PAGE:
Why would GALEO (Georgia Association of Latino Elected Officials), which lobbies against enforcement of immigration laws, thank “students” and “educators” (among others) for defeating Georgia bills restricting illegal aliens? Their April 9 newsletter joyfully announces in a headline “ZERO anti-immigrant [sic] legislation from GA passed.”

Well, it’s because educators, public school teachers, and professors at Georgia public colleges and universities used their positions to influence students and engaged in lobbying efforts. At the Georgia State University College of Education, during a February 4 “Teach-In,” ostensibly to discuss curricula banned in Arizona, one of those professors pledged to give her students “extra points” for bringing in letters to legislators opposing bills that would enforce immigration laws—therefore bribing students with grades.

You can see the video of Jennifer Esposito, Associate Professor of Education at Georgia State University, making this pledge on my website Dissident Prof here.

On March 19, I testified about this at a House committee hearing on SB 458, a bill that “would have streamlined the process by which public benefits are administered and ended the official acceptance of undocumented foreign passports from illegal aliens as useable ID in Georgia,” according to D.A. King, president of the Georgia-based Dustin Inman Society, a group that advocates for enforcement of immigration laws. At the hearing, one of the many members of the illegal alien lobby present yelled out that she had been at the Teach-In and that I was lying. Chairman Rich Golick replied to her, “We’re not engaging in a dialogue here. . . . We’re not shouting out. That’s not the way the system works here.” It happens towards the end of the eight-minute testimony here.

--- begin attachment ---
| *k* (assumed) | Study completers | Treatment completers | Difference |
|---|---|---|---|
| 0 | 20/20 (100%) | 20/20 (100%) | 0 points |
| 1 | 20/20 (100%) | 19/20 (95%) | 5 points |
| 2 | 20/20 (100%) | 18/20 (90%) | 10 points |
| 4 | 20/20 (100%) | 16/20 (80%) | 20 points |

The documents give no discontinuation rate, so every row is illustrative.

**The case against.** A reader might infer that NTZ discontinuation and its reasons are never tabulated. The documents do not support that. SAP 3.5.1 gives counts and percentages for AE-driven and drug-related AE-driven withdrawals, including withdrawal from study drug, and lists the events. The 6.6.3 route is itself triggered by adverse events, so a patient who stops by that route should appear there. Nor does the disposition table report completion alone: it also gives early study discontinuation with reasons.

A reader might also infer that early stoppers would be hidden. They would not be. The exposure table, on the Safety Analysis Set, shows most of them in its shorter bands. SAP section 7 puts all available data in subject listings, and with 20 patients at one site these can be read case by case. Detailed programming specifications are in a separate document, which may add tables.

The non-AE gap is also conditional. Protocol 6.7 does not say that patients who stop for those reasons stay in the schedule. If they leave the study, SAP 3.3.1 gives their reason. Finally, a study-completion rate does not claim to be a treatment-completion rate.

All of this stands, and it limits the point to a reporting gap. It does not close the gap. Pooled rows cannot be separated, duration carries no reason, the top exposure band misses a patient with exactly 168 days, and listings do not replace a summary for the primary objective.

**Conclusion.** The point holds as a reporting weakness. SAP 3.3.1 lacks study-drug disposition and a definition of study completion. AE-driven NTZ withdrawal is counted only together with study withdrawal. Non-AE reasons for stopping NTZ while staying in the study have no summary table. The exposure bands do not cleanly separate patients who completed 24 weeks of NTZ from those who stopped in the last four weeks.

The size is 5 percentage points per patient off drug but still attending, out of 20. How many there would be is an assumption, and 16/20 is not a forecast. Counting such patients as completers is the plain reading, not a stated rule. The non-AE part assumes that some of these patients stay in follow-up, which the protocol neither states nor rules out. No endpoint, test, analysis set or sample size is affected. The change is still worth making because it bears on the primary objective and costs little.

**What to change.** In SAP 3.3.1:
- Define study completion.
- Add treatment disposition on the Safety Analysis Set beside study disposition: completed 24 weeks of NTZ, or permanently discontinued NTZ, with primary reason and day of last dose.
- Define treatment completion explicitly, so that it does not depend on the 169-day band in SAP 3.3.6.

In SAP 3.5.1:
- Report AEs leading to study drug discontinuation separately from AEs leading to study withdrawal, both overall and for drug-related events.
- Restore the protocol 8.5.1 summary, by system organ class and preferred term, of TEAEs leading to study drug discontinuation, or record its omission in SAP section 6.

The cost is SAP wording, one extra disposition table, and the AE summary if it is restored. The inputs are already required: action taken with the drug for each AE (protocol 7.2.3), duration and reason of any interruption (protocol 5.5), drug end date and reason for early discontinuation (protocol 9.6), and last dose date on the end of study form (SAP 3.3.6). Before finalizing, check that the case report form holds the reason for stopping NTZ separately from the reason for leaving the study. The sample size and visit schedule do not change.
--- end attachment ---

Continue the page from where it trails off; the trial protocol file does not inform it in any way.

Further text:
You can also hear Golick call this information an “extremely disturbing reality” and promise to “explore that on a different track.”

GALEO focused on education benefits and cast SB 458, as “Georgia's Anti-DREAM Act,” because it “would have placed Georgia in the extreme position of being one of three states in the nation that deny access to higher education to undocumented students.” That’s the way the Atlanta Journal-Constitution reported it too.

Sponsor Barry Loudermilk’s explanation—made with exceeding logic and patience during debate—however, was all but ignored. The bill was really about public benefits for illegal aliens and the type of documentation needed. PUBLIC education—at public universities—is a public benefit; under the bill, Georgia would enforce federal law and deny illegal aliens access to public universities. One of the points Loudermilk kept repeating, as opponent after opponent played the “children just wanting education” pity card, was that SB 458 did not prohibit access to PRIVATE colleges. But for GALEO higher education is synonymous with public higher education, one that they believe illegal aliens have a right to enjoy.

By the fortieth and last day of the session the by then toxic provision about higher education benefits would have been struck out had the bill been allowed to go to the House floor.

The Speaker of the House, David Ralston, however, did not call the bill up for a vote. There was a “skyrocket high majority” of votes in both houses to pass the bill, according to King. In his latest newsletter, King blames Governor Nathan Deal as the “root cause” for defeat.

But the negative cast on the bill, as affecting innocent children, was promoted by employees of the University System of Georgia, in the classroom and at the “Teach-In,” where the dean of the College of Education opened the day’s events with remarks in Spanish. D.A. King is used to seeing students and educators pack hearing rooms and dominate testimony. He calls most American universities “de facto training camps for future anti-enforcement radicals.”